Collaboration is key – why sustainability matters in the care sector

  • 4th July 2024

Jonathan Freeman, group sustainability director at CareTech Group, provides his monthly take on how social care is adopting a green agenda, asking how a competitive care sector can work together to tackle sustainability challenges

Jonathan Freeman

Rightly or wrongly, the social care sector is a complex patchwork of provision from local authority-run, to charity operators, to private provision.

That was the political decision taken by successive governments and it’s unlikely this mixed economy will change soon, but it does pose some serious questions as to how best to tackle sustainability challenges.

With commissioners driving ever-harder funding decisions, all of us in social care tend to default to competition. How can we deliver more than our competitors? How can we deliver at a lower cost? How can we get people to work for us, not our competitors?

And where does sustainably fit into that mix? In particular, how can we square the baked-in competitive nature of the sector with environmental sustainability, when tackling the climate crisis effectively requires collaborative effort of the like not seen before?

First, we need to work with commissioners – particularly those in local authorities – on our sustainability efforts.

Local authorities are increasingly seeking to drive pressure on their providers to achieve their own sustainability targets. And the Government is under pressure to support local authorities to up their game.

For social care providers with NHS contracts, the sustainability requirements are increasingly stringent with all contracts for £5m requiring the operator to set out a public carbon reduction plan.

A collaborative approach between the sector to drive collective change is essential.

Each commissioner appears to have its own approach and its own asks of providers, creating unnecessarily complicated and wasteful work.

We need to work together, agree our shared priorities, streamline and make consistent the asks of commissioners on providers.

And we need to work together with the Local Government Association and the Association of Directors of Adult Social Services to agree on expectations on sustainability that will support the ambitions of local authorities and the social care sector alike.

Second, we need to collaborate with our suppliers, all of whom are, of course, on their own sustainability journey.

To address our indirect emissions, known as Scope 3, we have to work with all of our suppliers to drive down our carbon emissions.

These emissions include, for example, all of the products that operators buy, use and dispose of from suppliers.

As those operators looking at their indirect emissions are discovering, the majority (typically, around 70% but often as high as 85% to 95% of an organisation’s indirect carbon emissions) are driven by these Scope 3 emissions.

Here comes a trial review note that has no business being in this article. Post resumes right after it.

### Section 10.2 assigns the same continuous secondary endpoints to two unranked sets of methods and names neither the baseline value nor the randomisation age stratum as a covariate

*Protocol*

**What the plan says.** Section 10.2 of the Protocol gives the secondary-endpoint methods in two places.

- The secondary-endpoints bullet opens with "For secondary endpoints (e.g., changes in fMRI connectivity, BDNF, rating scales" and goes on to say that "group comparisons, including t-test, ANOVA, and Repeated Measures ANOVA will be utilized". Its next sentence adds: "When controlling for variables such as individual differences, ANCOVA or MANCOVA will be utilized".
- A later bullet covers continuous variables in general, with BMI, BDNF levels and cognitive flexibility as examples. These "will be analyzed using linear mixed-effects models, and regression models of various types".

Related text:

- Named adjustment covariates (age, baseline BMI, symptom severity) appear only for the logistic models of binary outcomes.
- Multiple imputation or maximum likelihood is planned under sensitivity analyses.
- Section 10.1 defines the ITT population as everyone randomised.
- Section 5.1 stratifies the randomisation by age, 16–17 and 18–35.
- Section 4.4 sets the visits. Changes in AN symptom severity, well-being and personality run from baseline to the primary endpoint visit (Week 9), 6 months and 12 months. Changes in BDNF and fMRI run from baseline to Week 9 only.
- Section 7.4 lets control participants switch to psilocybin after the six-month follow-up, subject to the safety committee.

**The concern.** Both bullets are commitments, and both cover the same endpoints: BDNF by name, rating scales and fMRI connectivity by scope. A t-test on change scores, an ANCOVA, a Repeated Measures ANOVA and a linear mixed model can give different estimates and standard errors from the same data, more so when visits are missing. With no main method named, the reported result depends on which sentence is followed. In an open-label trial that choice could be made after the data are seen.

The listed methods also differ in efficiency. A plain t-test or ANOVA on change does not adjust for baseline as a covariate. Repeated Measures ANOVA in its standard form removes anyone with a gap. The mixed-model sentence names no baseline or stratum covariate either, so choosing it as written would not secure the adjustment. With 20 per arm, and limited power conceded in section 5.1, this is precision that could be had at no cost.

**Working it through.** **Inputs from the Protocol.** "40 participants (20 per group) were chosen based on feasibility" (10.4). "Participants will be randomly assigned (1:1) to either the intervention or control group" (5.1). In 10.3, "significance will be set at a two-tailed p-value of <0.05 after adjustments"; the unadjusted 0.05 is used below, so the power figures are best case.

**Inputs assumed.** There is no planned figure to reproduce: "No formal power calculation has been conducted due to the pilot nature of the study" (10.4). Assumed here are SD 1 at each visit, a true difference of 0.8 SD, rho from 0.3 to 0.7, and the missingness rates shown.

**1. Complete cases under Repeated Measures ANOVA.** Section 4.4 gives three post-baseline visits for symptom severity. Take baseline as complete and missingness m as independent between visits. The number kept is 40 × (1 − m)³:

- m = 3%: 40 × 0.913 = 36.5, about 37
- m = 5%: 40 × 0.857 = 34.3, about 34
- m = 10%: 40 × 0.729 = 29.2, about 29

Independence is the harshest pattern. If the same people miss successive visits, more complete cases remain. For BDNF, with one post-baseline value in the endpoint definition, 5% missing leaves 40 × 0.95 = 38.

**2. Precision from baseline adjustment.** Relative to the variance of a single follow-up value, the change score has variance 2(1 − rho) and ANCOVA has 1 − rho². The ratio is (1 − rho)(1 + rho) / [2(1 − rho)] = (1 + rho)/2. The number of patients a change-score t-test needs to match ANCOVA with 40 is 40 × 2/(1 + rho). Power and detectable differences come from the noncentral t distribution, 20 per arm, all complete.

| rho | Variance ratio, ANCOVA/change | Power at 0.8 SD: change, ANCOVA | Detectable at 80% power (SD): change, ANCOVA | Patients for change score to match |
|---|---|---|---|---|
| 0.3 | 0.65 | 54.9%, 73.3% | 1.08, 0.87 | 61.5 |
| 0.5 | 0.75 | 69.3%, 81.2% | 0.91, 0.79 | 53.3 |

It is inevitable that suppliers to the sector will want to address their own carbon emissions as regulators, national and international, up the ante on these issues.

Consumer demand, however, is likely to drive the pace more quickly.

At CareTech, we have found just asking a simple set of questions of our suppliers about their approach has unlocked some mutually beneficial opportunities.

Our stationary providers, for example, have swapped in a new range of recycled and more-environmentally-sensitive products at no extra cost.

Our cleaning products supplier is piloting a range of new products that promise to reduce plastic waste dramatically – again, at no extra cost. And this is just from opening up the conversation with our suppliers.

Third, we need to start working together more as operators. That’s why a group of us came together to establish the Social Care Sustainability Alliance.

The Alliance brings together senior leaders in providers across the social care sector to pool their thinking on sustainability, to work together on the tricky issues with which we are all grappling, and to support more providers to start or accelerate their sustainability journeys.

The Alliance has already published a comprehensive ‘Business case for sustainability in social care’. Other papers on the way include those on retrofitting for older properties, the expectations of investors, a guide to statutory and voluntary requirements on sustainability, and best practice on measuring and reporting on carbon emissions.

By working together in this way, we will all make faster progress on key issues and we will all benefit as a result.

All too often, social care providers look to succeed by competing with other providers. That approach will simply not work when it comes to sustainability.

Sustainability gives us a very-real and pressing opportunity for the sector to come together behind a shared objective to make a deep and lasting change for the better – together. Perhaps, this might even be a lesson that we could apply more generally to tackling the challenges facing the social care sector.

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